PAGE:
Learning some psychological first aid is as important as learning CPR and [medical] first aid. It is simple and is mostly common sense. It can be important as victims of psychological distress can endanger you and your group; extremely rarely by assaulting, mostly by getting in the way (often from the best of motives) or being a "drain" on scarce resources.

The way I learned it way back when was as the Four Rs; a model used for dealing with combat stress:
R emove (from stressful environment); can be as simple as blocking their view of the scene
R est
R eplenish; food, water, etc. , unless contraindicated by injuries, etc.
R estore (their confidence/"to duty"); treat them as if you expect them to recover, no "labels".

This is about as simple as it gets; give immediate care to help keep the person's condition from worsening, reduce the risk of their condition worsening, provide reassurance, punt ASAP to qualified personnel if the person does not improve. I have successfully used this model post-earthquake, at accident scenes, and once with victim of a sexual assault.

Remember that people react to emergencies in their own way; some "rise to the challenge" and do what has to be done, then, maybe "it hits them" and they experience some anxiety or "shut down". Others react with hysterics, still others shut down with the "thousand yard stare". Take them as you find them, deal with what you see, just use common sense. And remember, people in crisis, especially children, take their cues from you: model competence and calm, be systematic, smile.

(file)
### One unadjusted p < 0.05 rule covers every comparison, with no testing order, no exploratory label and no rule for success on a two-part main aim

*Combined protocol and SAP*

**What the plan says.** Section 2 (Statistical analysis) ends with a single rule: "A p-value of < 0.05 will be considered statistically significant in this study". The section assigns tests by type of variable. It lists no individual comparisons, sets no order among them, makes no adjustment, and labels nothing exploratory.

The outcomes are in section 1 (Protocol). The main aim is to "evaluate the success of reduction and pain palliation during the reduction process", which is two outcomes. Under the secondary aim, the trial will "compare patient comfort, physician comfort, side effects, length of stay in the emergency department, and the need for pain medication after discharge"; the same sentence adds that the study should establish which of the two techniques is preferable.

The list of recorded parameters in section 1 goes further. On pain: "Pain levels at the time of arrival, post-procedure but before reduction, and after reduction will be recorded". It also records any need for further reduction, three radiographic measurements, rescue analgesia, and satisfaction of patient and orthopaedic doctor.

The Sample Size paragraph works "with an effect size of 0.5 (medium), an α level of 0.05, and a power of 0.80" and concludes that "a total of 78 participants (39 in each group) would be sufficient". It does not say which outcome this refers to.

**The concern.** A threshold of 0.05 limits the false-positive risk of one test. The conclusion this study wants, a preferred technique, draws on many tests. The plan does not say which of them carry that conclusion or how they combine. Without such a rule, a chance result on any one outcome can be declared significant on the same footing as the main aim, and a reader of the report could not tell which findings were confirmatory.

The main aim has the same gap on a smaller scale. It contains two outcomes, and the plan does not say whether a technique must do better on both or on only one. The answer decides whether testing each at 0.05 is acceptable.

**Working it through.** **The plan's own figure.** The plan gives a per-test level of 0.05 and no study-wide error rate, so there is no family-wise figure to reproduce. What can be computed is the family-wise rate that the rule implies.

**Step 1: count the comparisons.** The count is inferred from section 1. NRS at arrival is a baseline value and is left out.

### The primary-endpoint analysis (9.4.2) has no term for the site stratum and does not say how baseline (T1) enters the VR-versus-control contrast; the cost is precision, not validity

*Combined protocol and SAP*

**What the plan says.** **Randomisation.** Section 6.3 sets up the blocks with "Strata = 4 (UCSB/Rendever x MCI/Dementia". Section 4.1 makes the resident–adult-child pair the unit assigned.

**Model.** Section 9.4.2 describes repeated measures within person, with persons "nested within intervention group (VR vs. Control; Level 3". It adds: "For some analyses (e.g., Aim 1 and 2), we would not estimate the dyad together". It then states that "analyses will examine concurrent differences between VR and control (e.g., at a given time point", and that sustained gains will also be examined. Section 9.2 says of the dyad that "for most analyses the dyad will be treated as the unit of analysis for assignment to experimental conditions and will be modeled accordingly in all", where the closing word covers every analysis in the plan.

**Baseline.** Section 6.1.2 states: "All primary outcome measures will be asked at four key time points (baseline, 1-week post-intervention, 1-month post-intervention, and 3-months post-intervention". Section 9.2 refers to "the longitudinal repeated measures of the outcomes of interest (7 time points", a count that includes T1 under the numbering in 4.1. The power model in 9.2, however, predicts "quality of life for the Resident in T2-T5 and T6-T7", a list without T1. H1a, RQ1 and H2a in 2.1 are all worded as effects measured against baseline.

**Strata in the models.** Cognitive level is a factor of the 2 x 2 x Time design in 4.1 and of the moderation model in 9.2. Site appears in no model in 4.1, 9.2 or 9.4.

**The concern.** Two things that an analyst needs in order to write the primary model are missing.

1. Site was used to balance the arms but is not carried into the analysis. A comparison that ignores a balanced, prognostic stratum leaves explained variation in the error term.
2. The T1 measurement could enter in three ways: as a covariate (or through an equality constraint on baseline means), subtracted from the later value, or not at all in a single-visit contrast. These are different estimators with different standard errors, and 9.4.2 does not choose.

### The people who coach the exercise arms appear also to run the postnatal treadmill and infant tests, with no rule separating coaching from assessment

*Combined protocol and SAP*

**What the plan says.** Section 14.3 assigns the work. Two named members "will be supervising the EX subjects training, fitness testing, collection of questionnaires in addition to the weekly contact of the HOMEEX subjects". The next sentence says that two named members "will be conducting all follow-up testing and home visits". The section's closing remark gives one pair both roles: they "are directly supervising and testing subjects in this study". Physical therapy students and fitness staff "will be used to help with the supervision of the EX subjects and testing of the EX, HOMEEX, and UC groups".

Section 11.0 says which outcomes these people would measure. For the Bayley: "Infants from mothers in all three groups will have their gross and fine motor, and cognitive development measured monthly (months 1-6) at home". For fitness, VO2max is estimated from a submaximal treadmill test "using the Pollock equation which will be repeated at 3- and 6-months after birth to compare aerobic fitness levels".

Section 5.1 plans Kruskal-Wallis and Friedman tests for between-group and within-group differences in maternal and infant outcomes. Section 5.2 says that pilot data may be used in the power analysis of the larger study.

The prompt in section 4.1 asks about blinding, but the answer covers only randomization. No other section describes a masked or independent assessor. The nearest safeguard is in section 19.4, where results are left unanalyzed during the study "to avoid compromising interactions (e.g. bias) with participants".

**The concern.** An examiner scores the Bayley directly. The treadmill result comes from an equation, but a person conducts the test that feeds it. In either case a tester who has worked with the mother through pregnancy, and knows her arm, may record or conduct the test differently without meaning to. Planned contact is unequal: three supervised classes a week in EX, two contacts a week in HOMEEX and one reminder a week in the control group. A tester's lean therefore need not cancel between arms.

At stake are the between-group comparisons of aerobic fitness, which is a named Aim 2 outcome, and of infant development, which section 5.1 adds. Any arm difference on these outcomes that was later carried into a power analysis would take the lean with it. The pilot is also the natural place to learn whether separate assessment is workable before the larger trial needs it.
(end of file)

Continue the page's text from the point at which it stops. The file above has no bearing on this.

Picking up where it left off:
Here are a few suggested readings for you to learn how to deal with this important aspect of post-disaster and survival situation care:

(Book) Where there is No Psychiatrist; Very well written, easy to understand and apply. Covers all aspects of psychological well being, excellent chapter on disaster/war trauma. Good shelf companion for your copies of Where there is no Doctor and Where there is No Dentist.

(online document) Psychological First Aid...; Medical Reserve Corp: Step by step guide to providing basic psychological first aid. Gives very good examples to illustrate the concepts being described.

(online document) Psychological First Aid Heath Care Professionals; NY Office of Mental Health: Brief outline of principles of care in the context of a flu pandemic.

(online document) Psychological First Aid ; American Mental health Counselors Association: Technical article on various early intervention strategies. Good,short, discussion of critical incident stress debriefing (CISD), one of the "touchstones" of the field of early intervention which does not seem to work.
Montana Preppers Network Est. Jan 17, 2009 All contributed articles owned and protected by their respective authors and protected by their copyright. Montana Preppers Network is a trademark protected by American Preppers Network Inc. All rights reserved. No content or articles may be reproduced without explicit written permission.